This dynamic is so true. In the book I talked about my dear old Dad, Colonel John E. Olson who is now approaching 93 years of age and as far as we know is the last surviving officer of the infamous Bataan Death March of World War II. As I told in the book, despite his heroics, he’s really one of the most boring storytellers in the history of humanity. A few weeks ago I tried to get him to sit down and tell me some of his war stories on camera. We ended up in a shouting match as he said, “Just the facts — that’s what interests me.”
I asked him to take his mind back to the day he was captured by the Japanese after hiding out for several days on the Bataan Peninsula. I asked him how it felt — was he scared, what was he thinking of, was he intimidated by his captors. But what I got back was nothing more than information. Some people are great storytellers, able to put themselves back in the moment of the story, infusing their words with emotion and even humor. Not my Dad. As a storyteller he’d make a good brick layer. Yes, I know that sounds horrible. I love the old guy, but just not when he starts talking military history — he’s as analytical as the most detail-oriented scientist.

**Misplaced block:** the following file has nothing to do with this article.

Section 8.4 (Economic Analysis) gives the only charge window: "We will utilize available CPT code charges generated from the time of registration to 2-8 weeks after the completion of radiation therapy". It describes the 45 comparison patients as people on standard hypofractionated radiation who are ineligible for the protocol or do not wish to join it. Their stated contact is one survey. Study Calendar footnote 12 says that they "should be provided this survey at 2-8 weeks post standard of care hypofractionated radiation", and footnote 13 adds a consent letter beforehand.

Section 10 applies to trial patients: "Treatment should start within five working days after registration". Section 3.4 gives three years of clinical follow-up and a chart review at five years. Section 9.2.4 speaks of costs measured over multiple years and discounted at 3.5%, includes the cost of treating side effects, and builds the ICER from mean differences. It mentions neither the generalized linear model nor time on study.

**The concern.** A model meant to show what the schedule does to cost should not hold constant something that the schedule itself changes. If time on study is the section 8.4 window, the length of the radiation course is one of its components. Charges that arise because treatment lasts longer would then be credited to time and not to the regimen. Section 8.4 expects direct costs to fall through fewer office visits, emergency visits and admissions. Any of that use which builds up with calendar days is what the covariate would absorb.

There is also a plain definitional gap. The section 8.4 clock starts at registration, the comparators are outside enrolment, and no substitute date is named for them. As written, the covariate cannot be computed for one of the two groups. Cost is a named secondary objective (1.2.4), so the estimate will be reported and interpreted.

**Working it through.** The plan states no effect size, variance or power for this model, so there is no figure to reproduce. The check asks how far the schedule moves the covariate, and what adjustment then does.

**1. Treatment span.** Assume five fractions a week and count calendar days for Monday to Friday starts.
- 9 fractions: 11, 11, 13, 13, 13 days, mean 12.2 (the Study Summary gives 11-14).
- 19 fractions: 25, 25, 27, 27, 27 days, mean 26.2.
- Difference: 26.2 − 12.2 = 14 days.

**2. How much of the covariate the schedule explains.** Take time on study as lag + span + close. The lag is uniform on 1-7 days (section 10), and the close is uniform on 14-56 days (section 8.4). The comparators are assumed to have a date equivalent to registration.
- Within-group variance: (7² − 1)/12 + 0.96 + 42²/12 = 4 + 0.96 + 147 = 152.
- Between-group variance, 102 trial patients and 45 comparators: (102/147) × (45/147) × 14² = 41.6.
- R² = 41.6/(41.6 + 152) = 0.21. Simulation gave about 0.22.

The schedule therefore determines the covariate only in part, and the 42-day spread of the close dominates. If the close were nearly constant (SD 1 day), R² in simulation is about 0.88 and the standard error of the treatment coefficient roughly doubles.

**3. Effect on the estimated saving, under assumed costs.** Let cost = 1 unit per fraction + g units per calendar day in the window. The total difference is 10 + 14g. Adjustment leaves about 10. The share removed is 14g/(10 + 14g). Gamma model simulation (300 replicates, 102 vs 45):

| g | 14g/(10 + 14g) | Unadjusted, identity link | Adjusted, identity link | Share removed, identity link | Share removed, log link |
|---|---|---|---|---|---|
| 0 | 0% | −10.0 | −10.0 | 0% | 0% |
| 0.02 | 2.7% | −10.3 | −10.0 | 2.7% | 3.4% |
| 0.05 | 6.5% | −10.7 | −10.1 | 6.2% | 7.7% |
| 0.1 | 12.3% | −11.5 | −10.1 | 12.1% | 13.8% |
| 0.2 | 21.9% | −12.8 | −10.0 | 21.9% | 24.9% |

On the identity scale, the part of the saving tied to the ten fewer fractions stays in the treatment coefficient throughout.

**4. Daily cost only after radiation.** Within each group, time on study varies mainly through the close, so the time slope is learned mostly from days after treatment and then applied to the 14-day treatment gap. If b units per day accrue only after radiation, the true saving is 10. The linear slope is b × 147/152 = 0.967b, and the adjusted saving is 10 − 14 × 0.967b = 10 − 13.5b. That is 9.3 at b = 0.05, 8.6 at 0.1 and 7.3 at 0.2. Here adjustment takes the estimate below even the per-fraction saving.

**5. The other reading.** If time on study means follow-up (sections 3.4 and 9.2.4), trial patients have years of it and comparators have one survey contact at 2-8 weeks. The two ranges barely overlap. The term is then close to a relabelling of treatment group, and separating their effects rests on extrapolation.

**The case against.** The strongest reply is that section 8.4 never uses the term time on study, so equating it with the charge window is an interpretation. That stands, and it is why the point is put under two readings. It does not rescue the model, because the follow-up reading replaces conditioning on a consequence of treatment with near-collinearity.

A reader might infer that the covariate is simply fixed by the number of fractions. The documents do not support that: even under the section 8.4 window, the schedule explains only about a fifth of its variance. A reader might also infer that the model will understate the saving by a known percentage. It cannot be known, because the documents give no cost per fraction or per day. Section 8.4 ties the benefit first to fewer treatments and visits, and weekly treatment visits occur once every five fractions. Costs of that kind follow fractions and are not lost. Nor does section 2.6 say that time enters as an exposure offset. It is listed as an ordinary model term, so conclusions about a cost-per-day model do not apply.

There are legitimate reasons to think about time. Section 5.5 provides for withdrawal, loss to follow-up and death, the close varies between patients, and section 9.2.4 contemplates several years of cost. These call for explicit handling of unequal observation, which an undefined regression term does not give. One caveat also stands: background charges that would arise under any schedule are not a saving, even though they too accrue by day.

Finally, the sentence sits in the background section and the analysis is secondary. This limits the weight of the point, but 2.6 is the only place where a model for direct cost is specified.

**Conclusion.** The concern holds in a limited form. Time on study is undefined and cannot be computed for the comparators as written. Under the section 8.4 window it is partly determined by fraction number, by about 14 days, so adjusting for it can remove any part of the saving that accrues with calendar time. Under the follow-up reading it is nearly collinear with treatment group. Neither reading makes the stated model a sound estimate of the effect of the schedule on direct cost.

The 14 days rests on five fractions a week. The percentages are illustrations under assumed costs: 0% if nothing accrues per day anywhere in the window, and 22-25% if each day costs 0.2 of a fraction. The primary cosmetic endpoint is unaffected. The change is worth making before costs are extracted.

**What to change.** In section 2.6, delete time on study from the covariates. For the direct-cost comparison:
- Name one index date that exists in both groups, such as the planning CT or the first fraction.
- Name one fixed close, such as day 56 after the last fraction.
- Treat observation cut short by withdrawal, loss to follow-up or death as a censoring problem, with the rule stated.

CH 3 – Don’t Be Such a Poor Storyteller
I’ve come to the conclusion that this is the most important chapter and topic of my book, and Doug pretty much explains why, as he says, “Storytelling is the only language that can communicate with people all around the planet.” It is universal. More than 85% of the world’s population get their basic values through the telling of religious stories. Why would you not want to know how to tell a good story?